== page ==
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    Covid Variant Adds to Worker Anxieties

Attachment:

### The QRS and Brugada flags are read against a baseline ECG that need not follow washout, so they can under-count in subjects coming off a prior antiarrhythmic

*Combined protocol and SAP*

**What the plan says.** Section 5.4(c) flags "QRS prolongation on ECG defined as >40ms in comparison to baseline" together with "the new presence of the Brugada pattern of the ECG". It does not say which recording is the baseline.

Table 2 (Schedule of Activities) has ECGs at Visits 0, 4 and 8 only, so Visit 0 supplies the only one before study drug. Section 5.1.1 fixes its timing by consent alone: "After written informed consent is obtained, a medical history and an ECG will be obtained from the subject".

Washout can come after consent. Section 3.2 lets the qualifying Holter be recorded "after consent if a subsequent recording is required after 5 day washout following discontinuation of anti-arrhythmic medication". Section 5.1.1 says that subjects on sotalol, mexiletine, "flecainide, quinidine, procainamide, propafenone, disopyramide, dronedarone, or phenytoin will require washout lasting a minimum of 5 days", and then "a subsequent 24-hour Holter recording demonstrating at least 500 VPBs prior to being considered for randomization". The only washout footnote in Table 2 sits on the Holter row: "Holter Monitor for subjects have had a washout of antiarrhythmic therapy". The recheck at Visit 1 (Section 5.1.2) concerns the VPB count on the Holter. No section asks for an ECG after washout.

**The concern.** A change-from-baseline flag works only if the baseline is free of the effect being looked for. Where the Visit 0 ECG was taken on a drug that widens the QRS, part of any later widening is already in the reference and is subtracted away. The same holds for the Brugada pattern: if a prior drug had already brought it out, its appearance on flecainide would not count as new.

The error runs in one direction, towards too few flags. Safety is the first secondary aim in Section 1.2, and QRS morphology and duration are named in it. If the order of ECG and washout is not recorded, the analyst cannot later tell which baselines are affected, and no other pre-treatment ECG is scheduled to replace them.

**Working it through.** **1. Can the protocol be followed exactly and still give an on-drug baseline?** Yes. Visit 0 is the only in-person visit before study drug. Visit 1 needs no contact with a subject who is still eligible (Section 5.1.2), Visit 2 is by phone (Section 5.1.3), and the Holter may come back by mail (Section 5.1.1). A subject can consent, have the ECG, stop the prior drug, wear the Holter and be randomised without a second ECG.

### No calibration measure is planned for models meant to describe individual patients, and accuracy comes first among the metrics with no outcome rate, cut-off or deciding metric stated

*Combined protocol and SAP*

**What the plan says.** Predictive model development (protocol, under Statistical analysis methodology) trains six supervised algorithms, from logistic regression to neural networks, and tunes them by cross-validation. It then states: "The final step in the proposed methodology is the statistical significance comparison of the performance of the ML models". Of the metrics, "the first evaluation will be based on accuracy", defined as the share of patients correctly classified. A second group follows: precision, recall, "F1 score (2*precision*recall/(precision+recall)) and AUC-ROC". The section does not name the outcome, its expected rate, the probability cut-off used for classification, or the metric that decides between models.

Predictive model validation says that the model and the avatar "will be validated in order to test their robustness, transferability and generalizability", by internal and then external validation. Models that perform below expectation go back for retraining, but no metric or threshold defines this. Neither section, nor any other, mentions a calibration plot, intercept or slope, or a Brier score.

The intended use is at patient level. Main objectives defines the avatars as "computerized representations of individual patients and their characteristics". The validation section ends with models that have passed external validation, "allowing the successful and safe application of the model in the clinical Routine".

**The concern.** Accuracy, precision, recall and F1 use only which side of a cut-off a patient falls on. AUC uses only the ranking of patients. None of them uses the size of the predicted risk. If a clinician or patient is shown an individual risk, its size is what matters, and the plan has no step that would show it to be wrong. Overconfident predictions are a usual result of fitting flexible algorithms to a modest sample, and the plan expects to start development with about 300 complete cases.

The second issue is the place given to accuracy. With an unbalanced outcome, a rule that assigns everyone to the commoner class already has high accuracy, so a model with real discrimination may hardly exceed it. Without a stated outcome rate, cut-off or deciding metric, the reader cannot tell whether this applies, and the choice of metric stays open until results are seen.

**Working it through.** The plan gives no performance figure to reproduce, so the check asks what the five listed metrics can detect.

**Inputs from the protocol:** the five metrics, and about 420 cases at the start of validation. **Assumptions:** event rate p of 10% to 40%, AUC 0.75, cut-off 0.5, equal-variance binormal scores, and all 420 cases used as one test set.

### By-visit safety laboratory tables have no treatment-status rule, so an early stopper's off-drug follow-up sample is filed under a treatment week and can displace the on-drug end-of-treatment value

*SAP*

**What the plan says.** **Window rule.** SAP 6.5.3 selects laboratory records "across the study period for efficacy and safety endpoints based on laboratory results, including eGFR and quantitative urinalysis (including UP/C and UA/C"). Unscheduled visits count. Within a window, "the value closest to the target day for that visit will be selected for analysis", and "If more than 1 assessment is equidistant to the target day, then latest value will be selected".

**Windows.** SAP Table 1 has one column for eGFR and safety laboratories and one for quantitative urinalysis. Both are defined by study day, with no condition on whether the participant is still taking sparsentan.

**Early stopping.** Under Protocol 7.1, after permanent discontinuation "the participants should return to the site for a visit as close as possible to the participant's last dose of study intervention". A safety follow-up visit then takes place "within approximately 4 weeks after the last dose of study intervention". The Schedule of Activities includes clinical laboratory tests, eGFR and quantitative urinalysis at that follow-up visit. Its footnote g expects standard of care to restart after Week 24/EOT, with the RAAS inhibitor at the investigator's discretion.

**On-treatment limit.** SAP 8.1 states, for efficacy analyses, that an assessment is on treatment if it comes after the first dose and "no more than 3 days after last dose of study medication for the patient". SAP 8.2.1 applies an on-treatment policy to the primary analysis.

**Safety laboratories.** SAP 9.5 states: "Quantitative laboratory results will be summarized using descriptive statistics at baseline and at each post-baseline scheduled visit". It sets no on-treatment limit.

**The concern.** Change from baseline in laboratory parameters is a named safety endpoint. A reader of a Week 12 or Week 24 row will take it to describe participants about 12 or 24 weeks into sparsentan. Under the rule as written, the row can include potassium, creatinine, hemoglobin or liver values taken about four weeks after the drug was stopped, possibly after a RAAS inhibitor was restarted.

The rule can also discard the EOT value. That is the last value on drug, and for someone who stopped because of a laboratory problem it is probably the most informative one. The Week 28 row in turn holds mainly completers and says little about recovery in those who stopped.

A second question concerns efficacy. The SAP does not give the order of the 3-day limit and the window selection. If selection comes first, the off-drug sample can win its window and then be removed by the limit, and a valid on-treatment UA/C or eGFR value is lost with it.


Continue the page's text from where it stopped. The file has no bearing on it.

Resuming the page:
Some see an undue rush by employers to get workplaces back to normal, whether by dropping precautions or imposing new rules.When Kelly Harris, a personal grocery shopper in Steubenville, Ohio, was vaccinated in March against Covid-19, it was a huge relief. “I felt the weight of the world off my shoulders,” she said.Her sense of relief has turned to dread. After most supermarkets eased masking requirements in May, mask wearing plummeted in her area. She worried about bringing the virus home to her school-age children.Then, as the Delta variant proliferated in recent weeks, her anxiety levels spiked again. “I try to stay away from everybody and use self-checkout,” she said. “It has me pretty stressed out.”Judging from the policies of the stores Ms. Harris frequents, many employers appear to regard the recent increase in Covid infections as a mere blip on the long-awaited road to normal.Some companies have intensified their efforts to return to a pandemic before-times, easing safety protocols while expecting employees to return to previous routines.But for many workers, the perception is quite different: a sense of rising vulnerability and frustration even for the vaccinated, who find themselves inundated with stories of breakthrough infections and long Covid.The gulf between employers’ actions and workers’ concerns appears to foreshadow a period of rising tensions between the two, and unions appear to be positioning themselves for it. Some unions are calling on companies to do more to keep members safe, while others are questioning new vaccination requirements. The two positions may seem at odds, but they send a common message: Not so fast.“I think we’re rushing to return to normal,” said Marc Perrone, the president of the United Food and Commercial Workers, which has over one million members in industries like groceries and meatpacking.Many workers complain about a mismatch between plans their employers appear to have made before the rise of the variant and the reality of the past few weeks.For much of the pandemic, Amazon has offered free on-site Covid testing for employees. It incorporated a variety of design features into warehouses to promote social distancing. But a worker at an Amazon warehouse in Oregon, who did not want to be named for fear of retribution, said there had been a gradual reduction in safety features, like the removal of physical barriers to enforce social distancing.Kelly Nantel, an Amazon spokeswoman, said that the company had removed barriers in some parts of warehouses where workers don’t spend much time in proximity, but that it had kept up distancing measures in other areas, like break rooms.“We’re continuously evaluating the temporary measures we implemented in response to Covid-19 and making adjustments in alignment with public health authority guidance,” Ms. Nantel said. She added that the company would “begin ramping down our U.S. testing operations by July 30, 2021.”At REI, the outdoor equipment and apparel retailer, four workers in different parts of the country, who asked not to be named for fear of workplace repercussions, complained that the company had recently enacted a potentially more punitive attendance policy it had planned to put in place just before the pandemic. Under the policy, part-time workers who use more than their allotted sick days are subject to discipline up to termination if the absences are unexcused. The workers also said they were concerned that many stores — after restricting capacity until this spring — had become more and more crowded.Halley Knigge, a spokeswoman for REI, said that under its new policies the company allowed part-time workers to accrue sick leave for the first time and that the disciplinary policy was not substantively new but merely reworded. The stores, she added, continue to restrict occupancy to no more than 50 percent capacity, as they have since June 2020.Workers elsewhere in the retail industry also complained about the growing crowds and difficulty of distancing inside stores like supermarkets. Karyn Johnson-Dorsey, a personal shopper from Riverside, Calif., who finds work on Instacart but also has her own roster of clients, said it had been increasingly difficult to maintain a safe distance from unmasked customers since the state eased masking and capacity restrictions in mid-June.“You have whole families who are picking out a pound of ground beef,” she said. “Children who are not vaccinated because of age are touching everything, not masked, either.”Amazon’s warehouse on Staten Island. Workers at Amazon have become concerned in recent weeks that the company is overly eager to wind down safety measures.Chang W. Lee/The New York TimesMs. Johnson-Dorsey, who had Covid last year and was vaccinated in March, said that what she was encountering in stores had become a major source of worry as the Delta variant spread. “I think it’s just showing that maybe we jumped too quickly to try and beat this imaginary deadline,” she said.On Tuesday, after the Centers for Disease Control and Prevention provided new guidance on masking, some employers said they would adjust their policies as warranted.“We’d always defer to state and local ordinances on capacity and masking mandates,” said a spokeswoman for Albertsons, which also owns Safeway and Jewel-Osco. “We don’t have a national mandate on capacity at this time.”Ms. Harris and Ms. Johnson-Dorsey, the personal shoppers, do not belong to a union, but Bob O’Toole, the president of the food workers local in Chicago, which represents more than 15,000 workers in the grocery, meatpacking and food-processing industries, said many of his members shared their sentiments.“The employees don’t feel as though the employers are doing anything to enhance safety after so many precautions were relaxed,” he wrote in a text message..css-1xzcza9{list-style-type:disc;padding-inline-start:1em;}.css-3btd0c{font-family:nyt-franklin,helvetica,arial,sans-serif;font-size:1rem;line-height:1.375rem;color:#333;margin-bottom:0.78125rem;}@media (min-width:740px){.css-3btd0c{font-size:1.0625rem;line-height:1.5rem;margin-bottom:0.9375rem;}}.css-3btd0c strong{font-weight:600;}.css-3btd0c em{font-style:italic;}.css-w739ur{margin:0 auto 5px;font-family:nyt-franklin,helvetica,arial,sans-serif;font-weight:700;font-size:1.125rem;line-height:1.3125rem;color:#121212;}#NYT_BELOW_MAIN_CONTENT_REGION .css-w739ur{font-family:nyt-cheltenham,georgia,’times new roman’,times,serif;font-weight:700;font-size:1.375rem;line-height:1.625rem;}@media (min-width:740px){#NYT_BELOW_MAIN_CONTENT_REGION .css-w739ur{font-size:1.6875rem;line-height:1.875rem;}}@media (min-width:740px){.css-w739ur{font-size:1.25rem;line-height:1.4375rem;}}.css-9s9ecg{margin-bottom:15px;}.css-uf1ume{display:-webkit-box;display:-webkit-flex;display:-ms-flexbox;display:flex;-webkit-box-pack:justify;-webkit-justify-content:space-between;-ms-flex-pack:justify;justify-content:space-between;}.css-wxi1cx{display:-webkit-box;display:-webkit-flex;display:-ms-flexbox;display:flex;-webkit-flex-direction:column;-ms-flex-direction:column;flex-direction:column;-webkit-align-self:flex-end;-ms-flex-item-align:end;align-self:flex-end;}.css-12vbvwq{background-color:white;border:1px solid #e2e2e2;width:calc(100% – 40px);max-width:600px;margin:1.5rem auto 1.9rem;padding:15px;box-sizing:border-box;}@media (min-width:740px){.css-12vbvwq{padding:20px;width:100%;}}.css-12vbvwq:focus{outline:1px solid #e2e2e2;}#NYT_BELOW_MAIN_CONTENT_REGION .css-12vbvwq{border:none;padding:10px 0 0;border-top:2px solid #121212;}.css-12vbvwq[data-truncated] .css-rdoyk0{-webkit-transform:rotate(0deg);-ms-transform:rotate(0deg);transform:rotate(0deg);}.css-12vbvwq[data-truncated] .css-eb027h{max-height:300px;overflow:hidden;-webkit-transition:none;transition:none;}.css-12vbvwq[data-truncated] .css-5gimkt:after{content:’See more’;}.css-12vbvwq[data-truncated] .css-6mllg9{opacity:1;}.css-qjk116{margin:0 auto;overflow:hidden;}.css-qjk116 strong{font-weight:700;}.css-qjk116 em{font-style:italic;}.css-qjk116 a{color:#326891;-webkit-text-decoration:underline;text-decoration:underline;text-underline-offset:1px;-webkit-text-decoration-thickness:1px;text-decoration-thickness:1px;-webkit-text-decoration-color:#326891;text-decoration-color:#326891;}.css-qjk116 a:visited{color:#326891;-webkit-text-decoration-color:#326891;text-decoration-color:#326891;}.css-qjk116 a:hover{-webkit-text-decoration:none;text-decoration:none;}Mr. Perrone, the international president for the food workers union, said in a statement on Tuesday that the new C.D.C. guidance wasn’t sufficient and urged a national mask mandate.Public-sector workers, too, have expressed safety concerns as officials move to get government services back to prepandemic norms. In Chicago, Mayor Lori Lightfoot recently brought back office-based city employees who had been working remotely during the pandemic.But one of the unions representing them, the Illinois council of the American Federation of State, County and Municipal Employees, has argued that more needs to be done to space workers apart and improve ventilation.“The workplaces where those people work could be sources of transmission because we live in a cubicle world where people are often very close together,” said Roberta Lynch, the union’s executive director in the state. “We want to ensure that people who have high-risk work locations are able to work safely.”A spokeswoman for the mayor did not respond to a request for comment.The Office and Professional Employees International Union, which represents nurses who are increasingly subject to vaccine requirements around the country, is unlikely to take a position on the mandates per se but will seek to have a voice in setting policy to guarantee that employees are treated fairly, said Sandy Pope, its bargaining director. For example, the union wants to ensure that no workers are disciplined or fired for refusing the vaccine if they have legitimate reasons for doing so.“We will demand to be consulted on these things,” Ms. Pope said. “I know a couple of members who have legitimate health issues that have prevented them from being vaccinated.”The union, which also represents clerical workers at insurance companies, credit unions and universities, has employee-management committees pushing to arrange adequate ventilation systems for workers, with mixed results, she said. She added that the union was preparing for a potential standoff in September, when many employers have said they will end hybrid work arrangements and require full-time attendance.“I think that’s going to be the big fight,” Ms. Pope said. “A number of employers had September as the target date.”The Culinary Workers Union, which represents casino workers in Las Vegas, has been calling for the return of a mask requirement for all customers indoors since Nevada relaxed the rule in May.John Locher/Associated PressBy contrast, the United Automobile Workers union said it was working with major automakers through a Covid task force to help make safety decisions. General Motors and Ford Motor both recently reinstituted masking for all employees at separate sites in Missouri, and Ford reinstituted masking at offices in Florida, after the companies assessed virus-related data in those regions. And a number of employers, including Amazon and the meat processor JBS, have had vaccination facilities for workers on site.Some unions may have been spared a fight by the C.D.C.’s move on Tuesday. In Las Vegas, the Culinary Workers Union, which represents casino workers, has been calling for the return of a mask requirement for all customers indoors since Nevada relaxed the requirement in May. The casinos had not heeded the call, but after the C.D.C. announcement, the state said it would reimpose an indoor mask mandate.In other cases, a reckoning still looms. The federal government’s mask mandate on airplanes is set to expire after Sept. 13, and unions representing airplane personnel are uneasy about the possibility that it will lapse, though Tuesday’s C.D.C. announcement suggests it may be more likely to be extended. The unions have applauded the airlines for moving to stop the spread of the coronavirus on airplanes by installing more sophisticated air filtration systems, but maintain that they are not sufficient.“Filtration is helpful for circulated air in the cabin,” said Sara Nelson, president of the Association of Flight Attendants. “But it doesn’t stop the general spread from one person to another sitting six inches apart.” More